Fishing humps during fall turnover

As the fall turnover starts, most anglers head for the typical shoreline to fish points that have rock rubble extending out to deeper water.
Fishing success during and immediately following the turnover is generally poor because fish need time to adjust to their new environment.
For that reason, I tend to fish mid-lake humps or sunken islands. These environments are not foreign to the walleye that have been living there all summer long.
When fishing these humps, I rely on my depthfinder to tell me if anyone is home on these humps. I usually like to look for a good shelf that comes out from an island that has boulders on it.
This is the structure many walleye key in on to rest and ambush their prey as they slide back and forth from the hump to deep water. These are transition areas where the fish come to feed.
These humps provide a structure for baitfish that have moved out into deep water as schools, and are looking for a place to rest. Naturally, what attracts the baitfish also attracts the walleye.
The other thing my depthfinder allows me to see is how active these fish are. Many times you can go over the hump and you’ll see the walleyes are moving up to the top portion of the hump. This signifies that they are in a positive mood and within minutes, you should be landing a nice plump walleye in your boat.
Big fish become vulnerable for longer periods in the fall because they move into areas where baitfish are staging, some remaining in the general area through winter. To catch walleyes during fall transition and early fall, consider the tendency for walleyes to move up.
An obvious relationship exists between prey and walleye movements during this transition period. Forage fish move shallow during turnover and early fall because cooler water now becomes available there. And walleyes follow their food to these areas.
The sunlight penetration also makes a big difference as to where the walleyes are located on any given hump. You wouldn’t think that sunlight penetration would go down as far as 25 or 30 feet but in clear lakes it does.
So when fishing, pay close attention to the sun and make sure you fish the shady side of that hump. More active fish will be found in this area.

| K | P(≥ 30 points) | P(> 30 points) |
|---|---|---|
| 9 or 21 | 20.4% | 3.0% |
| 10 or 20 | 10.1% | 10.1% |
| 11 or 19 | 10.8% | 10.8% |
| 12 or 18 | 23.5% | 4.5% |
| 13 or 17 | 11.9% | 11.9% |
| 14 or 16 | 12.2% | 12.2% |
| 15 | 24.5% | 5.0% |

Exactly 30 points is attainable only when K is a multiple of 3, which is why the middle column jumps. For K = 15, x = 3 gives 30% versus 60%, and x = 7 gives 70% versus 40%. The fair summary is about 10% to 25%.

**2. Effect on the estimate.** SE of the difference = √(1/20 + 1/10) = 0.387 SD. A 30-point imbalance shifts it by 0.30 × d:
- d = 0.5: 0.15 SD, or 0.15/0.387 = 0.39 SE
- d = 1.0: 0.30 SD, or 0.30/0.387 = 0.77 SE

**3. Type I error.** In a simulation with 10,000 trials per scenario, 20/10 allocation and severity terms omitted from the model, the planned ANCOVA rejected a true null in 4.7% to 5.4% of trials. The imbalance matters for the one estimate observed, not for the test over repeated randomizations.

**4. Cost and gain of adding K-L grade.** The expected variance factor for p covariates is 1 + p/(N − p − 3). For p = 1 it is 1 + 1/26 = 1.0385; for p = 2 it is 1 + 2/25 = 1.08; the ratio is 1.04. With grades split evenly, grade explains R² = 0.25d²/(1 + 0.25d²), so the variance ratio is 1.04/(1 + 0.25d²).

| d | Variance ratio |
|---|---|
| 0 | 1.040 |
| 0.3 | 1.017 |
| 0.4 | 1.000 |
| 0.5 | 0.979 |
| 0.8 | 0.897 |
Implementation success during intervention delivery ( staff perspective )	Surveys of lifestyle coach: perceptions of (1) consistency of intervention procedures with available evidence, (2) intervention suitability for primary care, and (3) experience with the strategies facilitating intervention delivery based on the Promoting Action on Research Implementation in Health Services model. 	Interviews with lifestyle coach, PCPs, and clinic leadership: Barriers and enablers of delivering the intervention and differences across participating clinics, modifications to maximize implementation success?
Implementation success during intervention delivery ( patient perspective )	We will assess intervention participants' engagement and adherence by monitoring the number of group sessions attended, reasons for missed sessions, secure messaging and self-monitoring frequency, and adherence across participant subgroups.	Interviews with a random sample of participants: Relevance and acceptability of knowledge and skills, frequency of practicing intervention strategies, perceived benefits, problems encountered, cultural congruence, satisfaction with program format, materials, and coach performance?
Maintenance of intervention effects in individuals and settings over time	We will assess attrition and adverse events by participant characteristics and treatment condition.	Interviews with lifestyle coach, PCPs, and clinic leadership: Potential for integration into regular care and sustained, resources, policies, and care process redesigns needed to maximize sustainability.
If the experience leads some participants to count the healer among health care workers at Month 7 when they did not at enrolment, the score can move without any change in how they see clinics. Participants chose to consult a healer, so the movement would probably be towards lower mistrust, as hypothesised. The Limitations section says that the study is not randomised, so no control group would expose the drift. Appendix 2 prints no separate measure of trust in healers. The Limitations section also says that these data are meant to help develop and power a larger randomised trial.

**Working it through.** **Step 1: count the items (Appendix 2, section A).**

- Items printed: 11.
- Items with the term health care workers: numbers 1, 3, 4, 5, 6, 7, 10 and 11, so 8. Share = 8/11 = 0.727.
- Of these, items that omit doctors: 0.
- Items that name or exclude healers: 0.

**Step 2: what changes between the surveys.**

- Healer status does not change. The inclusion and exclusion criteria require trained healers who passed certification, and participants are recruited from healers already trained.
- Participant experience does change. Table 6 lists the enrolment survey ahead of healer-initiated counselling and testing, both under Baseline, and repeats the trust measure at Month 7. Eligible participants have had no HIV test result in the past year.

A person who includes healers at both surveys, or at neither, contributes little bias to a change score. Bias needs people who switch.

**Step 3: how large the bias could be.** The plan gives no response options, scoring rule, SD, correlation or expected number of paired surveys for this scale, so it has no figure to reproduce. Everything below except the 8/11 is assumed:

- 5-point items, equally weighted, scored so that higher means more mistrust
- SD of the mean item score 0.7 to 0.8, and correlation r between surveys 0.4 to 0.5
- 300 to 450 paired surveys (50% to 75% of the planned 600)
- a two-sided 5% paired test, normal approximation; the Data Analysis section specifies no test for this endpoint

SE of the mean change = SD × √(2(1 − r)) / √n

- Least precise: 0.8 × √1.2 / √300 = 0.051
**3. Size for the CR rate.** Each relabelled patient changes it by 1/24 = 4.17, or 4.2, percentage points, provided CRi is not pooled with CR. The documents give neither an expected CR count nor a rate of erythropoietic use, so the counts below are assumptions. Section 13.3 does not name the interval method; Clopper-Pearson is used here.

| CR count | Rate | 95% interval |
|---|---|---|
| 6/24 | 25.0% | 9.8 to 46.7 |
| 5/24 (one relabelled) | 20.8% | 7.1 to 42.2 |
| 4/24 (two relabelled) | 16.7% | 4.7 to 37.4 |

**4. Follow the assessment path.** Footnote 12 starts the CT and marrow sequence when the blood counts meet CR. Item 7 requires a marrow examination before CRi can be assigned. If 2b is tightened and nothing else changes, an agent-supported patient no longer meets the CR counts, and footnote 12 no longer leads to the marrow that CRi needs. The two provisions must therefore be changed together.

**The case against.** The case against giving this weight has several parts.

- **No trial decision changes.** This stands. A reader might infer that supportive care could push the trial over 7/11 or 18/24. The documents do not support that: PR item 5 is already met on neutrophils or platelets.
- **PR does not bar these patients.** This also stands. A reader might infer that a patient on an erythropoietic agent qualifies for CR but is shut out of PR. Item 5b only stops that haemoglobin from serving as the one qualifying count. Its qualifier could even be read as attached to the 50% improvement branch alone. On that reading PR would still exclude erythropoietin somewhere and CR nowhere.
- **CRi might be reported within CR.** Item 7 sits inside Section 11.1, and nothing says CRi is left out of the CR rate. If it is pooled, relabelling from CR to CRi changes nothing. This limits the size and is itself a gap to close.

I prefer shallow rock humps with big, boulder-sized rocks. I also prefer them to be fairly close in proximity to shore. They don’t necessarily have to be tied to the shoreline but they should be fairly close.
The rocks, if they’re close enough to the surface, absorb heat from the sun like a solar panel. The warmth attracts minnows–and you know the rest. A few scattered weeds growing up between the rocks can be a real bonus.
A wind coming into the rock pile can be advantageous although I have enjoyed some nice catches on calm days.
Remember that the angle of the sun’s rays is not as direct at this time of year so the fish can be quite shallow. And the direction of the wind will have a lot to do with how the fish locate.
Usually they will be working the windy side of the rock pile.
You might think the best way to approach this spot would be with a jig or Lindy Rig. I have taken numbers of fish with rigs off the bottom but often times the bigger fish are taken by fan casting a crankbait.
Crankbaits like Storm’s ThunderStick and ThunderStick Jr., or a #5 or #7 Shad Rapala, are good choices. Towards evening, you might want to move to a shallow running Shad Rap or a Rattlin’ Fat Rap to produce even more excitement.
It’s best to slowly circle the rock pile using your electric trolling motor to avoid spooking the fish. Cast right up to the edge of the rocks, using a seven-foot Quantum spinning rod with a medium fast tip, and retrieve right down the edge of the rock pile.
The key to this pattern is big rocks and humps that top anywhere from two to 10 feet.
Remember, the turnover is occurring and some walleye anglers are moving to the shoreline. But if you stay with the humps during the turnover period, you will have more productive days.
Let me know how you do at

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